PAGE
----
Social engineering has its roots in social psychology and by definition is the effort to influence the attitudes, relationships and/or actions of an individual or a society, in short, to change or direct behaviour towards a goal.
In 1895 Gustave Le Bon published the book “Psychology of the Masses“ and in it he explains how leaders can take advantage of the psychology of the masses to manipulate and achieve their objectives.
As technology advances and the use of computers and the Internet becomes more common, hackers and other cybercriminals use social engineering techniques to trick people into obtaining sensitive information or accessing computer systems.
Criminals use social engineering to exploit trust, innocence, fear and other human emotions to achieve their goals.
Kevin Mitnick is one of the most famous people to use social engineering with new technologies. Even before the 1990s, Mitnick was using manipulation techniques by posing as an employee of companies to obtain confidential information.
Social engineering today
One of the goals for cybercriminals when using social engineering is to achieve financial gain, and there are multiple variants of cyber scams using social engineering. However, I will focus on social engineering in the enterprise and social engineering in individual victims.
The CEO fraud
Europol recently dismantled a Franco-Israeli organisation that allegedly defrauded more than €38 million through “CEO fraud”.
This type of fraud involves deceiving employees who are authorised to issue payments by impersonating senior company managers or suppliers who urgently need to change the current account for the next payment.
The fraudsters usually know the organisation well, either because they have studied it, are disgruntled ex-employees, or because they are insiders.
At first glance, the email they use looks very similar to the legitimate one, or they directly impersonate it. In addition, their emails often refer to an important situation in the company and use phrases such as “confidential” or “urgent”.
Romance scams are also another type of scam that yields significant financial gain. According to data from the Federal Trade Commission, romance scams on adults over the age of 60 accounted for 139 million dollars in 2020.
This type of scam mainly consists of either through dating apps or on social networks such as Facebook or Instagram. The scammer sends a request to the potential victim from a fake profile pretending to be a highly qualified professional, doctor, pilot, etc.
After talking via social networks, they usually want to talk via instant messaging, WhatsApp or Telegram. In this way they try to gain the trust of the victims to create an emotional connection.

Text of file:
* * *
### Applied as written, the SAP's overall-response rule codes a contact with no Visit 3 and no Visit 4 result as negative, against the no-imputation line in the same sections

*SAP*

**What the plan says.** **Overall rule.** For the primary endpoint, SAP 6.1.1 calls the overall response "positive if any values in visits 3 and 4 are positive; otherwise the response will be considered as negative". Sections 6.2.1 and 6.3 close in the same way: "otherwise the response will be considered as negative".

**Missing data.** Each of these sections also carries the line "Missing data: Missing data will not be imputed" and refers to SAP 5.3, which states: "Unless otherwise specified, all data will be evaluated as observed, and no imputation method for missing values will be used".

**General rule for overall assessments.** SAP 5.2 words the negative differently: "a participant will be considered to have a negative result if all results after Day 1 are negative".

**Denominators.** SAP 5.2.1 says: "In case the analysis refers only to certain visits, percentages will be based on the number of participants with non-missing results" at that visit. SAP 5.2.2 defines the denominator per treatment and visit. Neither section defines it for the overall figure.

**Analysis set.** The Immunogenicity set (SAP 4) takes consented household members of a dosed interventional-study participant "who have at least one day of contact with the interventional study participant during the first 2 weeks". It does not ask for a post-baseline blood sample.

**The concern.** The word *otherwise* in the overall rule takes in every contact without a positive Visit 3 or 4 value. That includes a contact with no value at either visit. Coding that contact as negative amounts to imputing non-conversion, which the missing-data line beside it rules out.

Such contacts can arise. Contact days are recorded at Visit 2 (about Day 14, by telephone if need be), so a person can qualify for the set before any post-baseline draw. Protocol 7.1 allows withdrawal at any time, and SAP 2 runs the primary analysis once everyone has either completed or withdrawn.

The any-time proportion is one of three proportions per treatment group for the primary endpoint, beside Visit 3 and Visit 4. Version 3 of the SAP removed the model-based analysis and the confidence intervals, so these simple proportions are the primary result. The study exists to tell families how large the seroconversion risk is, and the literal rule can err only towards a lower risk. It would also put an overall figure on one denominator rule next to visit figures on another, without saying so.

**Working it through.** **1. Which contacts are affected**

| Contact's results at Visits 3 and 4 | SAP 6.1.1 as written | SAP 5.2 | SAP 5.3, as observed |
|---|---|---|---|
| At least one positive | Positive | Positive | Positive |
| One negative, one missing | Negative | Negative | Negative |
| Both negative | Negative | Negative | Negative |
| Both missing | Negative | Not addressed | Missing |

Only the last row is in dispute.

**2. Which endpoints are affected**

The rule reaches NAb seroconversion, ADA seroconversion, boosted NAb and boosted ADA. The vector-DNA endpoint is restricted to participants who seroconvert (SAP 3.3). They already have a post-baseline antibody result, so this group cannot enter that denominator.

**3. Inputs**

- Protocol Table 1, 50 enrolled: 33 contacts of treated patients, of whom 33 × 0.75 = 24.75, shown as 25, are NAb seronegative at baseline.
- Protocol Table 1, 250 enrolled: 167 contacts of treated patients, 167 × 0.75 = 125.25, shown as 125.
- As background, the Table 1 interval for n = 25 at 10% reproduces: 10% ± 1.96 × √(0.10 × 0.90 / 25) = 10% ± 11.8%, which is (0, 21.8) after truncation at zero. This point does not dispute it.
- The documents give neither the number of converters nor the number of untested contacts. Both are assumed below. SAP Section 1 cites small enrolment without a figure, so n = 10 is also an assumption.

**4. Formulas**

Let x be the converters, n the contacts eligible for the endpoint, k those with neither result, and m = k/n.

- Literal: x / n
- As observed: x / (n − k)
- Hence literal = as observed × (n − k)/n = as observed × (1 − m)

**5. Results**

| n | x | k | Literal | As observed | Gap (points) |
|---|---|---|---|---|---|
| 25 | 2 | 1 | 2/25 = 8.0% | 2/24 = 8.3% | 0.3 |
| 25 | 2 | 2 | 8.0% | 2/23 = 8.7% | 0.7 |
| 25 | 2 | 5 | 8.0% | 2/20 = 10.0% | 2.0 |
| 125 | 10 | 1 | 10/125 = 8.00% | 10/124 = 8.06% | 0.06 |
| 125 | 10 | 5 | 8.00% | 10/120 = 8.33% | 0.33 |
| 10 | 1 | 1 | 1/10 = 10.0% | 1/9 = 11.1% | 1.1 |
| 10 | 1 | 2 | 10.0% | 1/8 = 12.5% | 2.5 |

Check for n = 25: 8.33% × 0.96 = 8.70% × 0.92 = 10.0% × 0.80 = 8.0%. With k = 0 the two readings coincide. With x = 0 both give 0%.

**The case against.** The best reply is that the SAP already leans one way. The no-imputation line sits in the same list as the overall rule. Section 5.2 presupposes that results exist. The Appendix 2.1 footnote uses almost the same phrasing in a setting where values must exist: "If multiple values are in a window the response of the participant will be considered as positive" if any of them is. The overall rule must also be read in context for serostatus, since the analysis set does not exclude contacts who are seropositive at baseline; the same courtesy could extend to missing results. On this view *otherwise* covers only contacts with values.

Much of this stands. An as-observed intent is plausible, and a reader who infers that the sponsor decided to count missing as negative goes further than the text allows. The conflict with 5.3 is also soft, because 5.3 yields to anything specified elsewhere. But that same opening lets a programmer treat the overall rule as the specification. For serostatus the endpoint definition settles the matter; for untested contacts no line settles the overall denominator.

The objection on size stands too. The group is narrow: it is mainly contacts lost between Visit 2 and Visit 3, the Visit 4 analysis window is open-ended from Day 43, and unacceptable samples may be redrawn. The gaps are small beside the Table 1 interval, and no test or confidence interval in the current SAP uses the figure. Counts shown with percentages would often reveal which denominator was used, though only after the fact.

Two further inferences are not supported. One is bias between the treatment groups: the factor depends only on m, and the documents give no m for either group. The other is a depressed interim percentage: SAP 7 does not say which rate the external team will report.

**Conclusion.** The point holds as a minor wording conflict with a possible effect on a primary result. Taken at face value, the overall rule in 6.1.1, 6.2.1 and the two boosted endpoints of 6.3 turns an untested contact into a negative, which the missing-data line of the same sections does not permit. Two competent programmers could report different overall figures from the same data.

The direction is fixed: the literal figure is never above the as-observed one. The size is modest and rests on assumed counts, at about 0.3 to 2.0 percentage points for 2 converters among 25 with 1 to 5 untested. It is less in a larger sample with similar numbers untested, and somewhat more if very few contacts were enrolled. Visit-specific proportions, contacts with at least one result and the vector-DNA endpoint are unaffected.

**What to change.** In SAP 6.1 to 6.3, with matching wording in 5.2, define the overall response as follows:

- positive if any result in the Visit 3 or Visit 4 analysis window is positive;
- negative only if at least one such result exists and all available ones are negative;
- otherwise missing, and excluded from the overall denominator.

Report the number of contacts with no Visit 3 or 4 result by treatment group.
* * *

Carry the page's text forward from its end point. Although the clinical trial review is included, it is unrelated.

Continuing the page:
After the emotional connection they create a sad story, such as that a loved one has passed away or the serious illness may have a family member. In this way they generate empathy in the potential victim. Once the trust relationship is established, they ask for money, under the pretext of meeting, for example, the costs of supposed medical treatment.
How can we protect ourselves?
Europol EC3 together with several other organisations give recommendations on how to prevent and protect against the frauds we have discussed.
We have advice for CEO fraud, both as a company and as an employee:
As a company:
- Be aware of the risks and ensure that employees are informed and aware too.
- Encourage your staff to approach payment requests with caution.
- Implement internal protocols concerning payments.
- Implement a procedure to verify the legitimacy of payment requests received by email.
- Establish reporting routines for managing fraud.
- Review information posted on your company website, restrict information and show caution with regard to social media.
- Upgrade and update technical security.
🛑 Report actual or attempted fraud to Police.
As an employee:
- Strictly apply the security procedures in place for payments and procurement. Do not skip any steps and do not give in to pressure.
- Always carefully check email addresses when dealing with sensitive information/money transfers.
- In case of doubt on a transfer order, consult a competent colleague.
- Never open suspicious links or attachments received by email. Be particularly careful when checking your private email on the company’s computers.
- Restrict information and show caution with regard to social media.
- Avoid sharing information on the company’s hierarchy, security or procedures.
🛑 If you receive a suspicious email or call, always inform your IT department.
Regarding the romance scam, the Europol EC3 tells us the following in order to protect ourselves:
- Be very careful about how much personal information you share on social network and dating sites.
- Always consider the risks. Scammers are present on the most reputable sites.
- Go slow and ask questions.
- Research the person’s photo and profile to see if the material has been used elsewhere.
- Be alert to spelling and grammar mistakes, inconsistencies in their stories and excuses such as their camera not working.
- Don’t share any compromising material that could be used to blackmail you.
- If you agree to meet in person, tell family and friends where you are going.
- Beware of money requests. Never send money or give credit card details, online account details, or copies of personal documents.
- Avoid sending them upfront payments.
- Don’t transfer money for someone else: money laundering is a criminal offence.
No one is safe from being a victim of a cyber scam, so you should not leave all cybersecurity in the hands of technology, as protection starts with you.
Featured photo: Kyle Glenn / Unsplash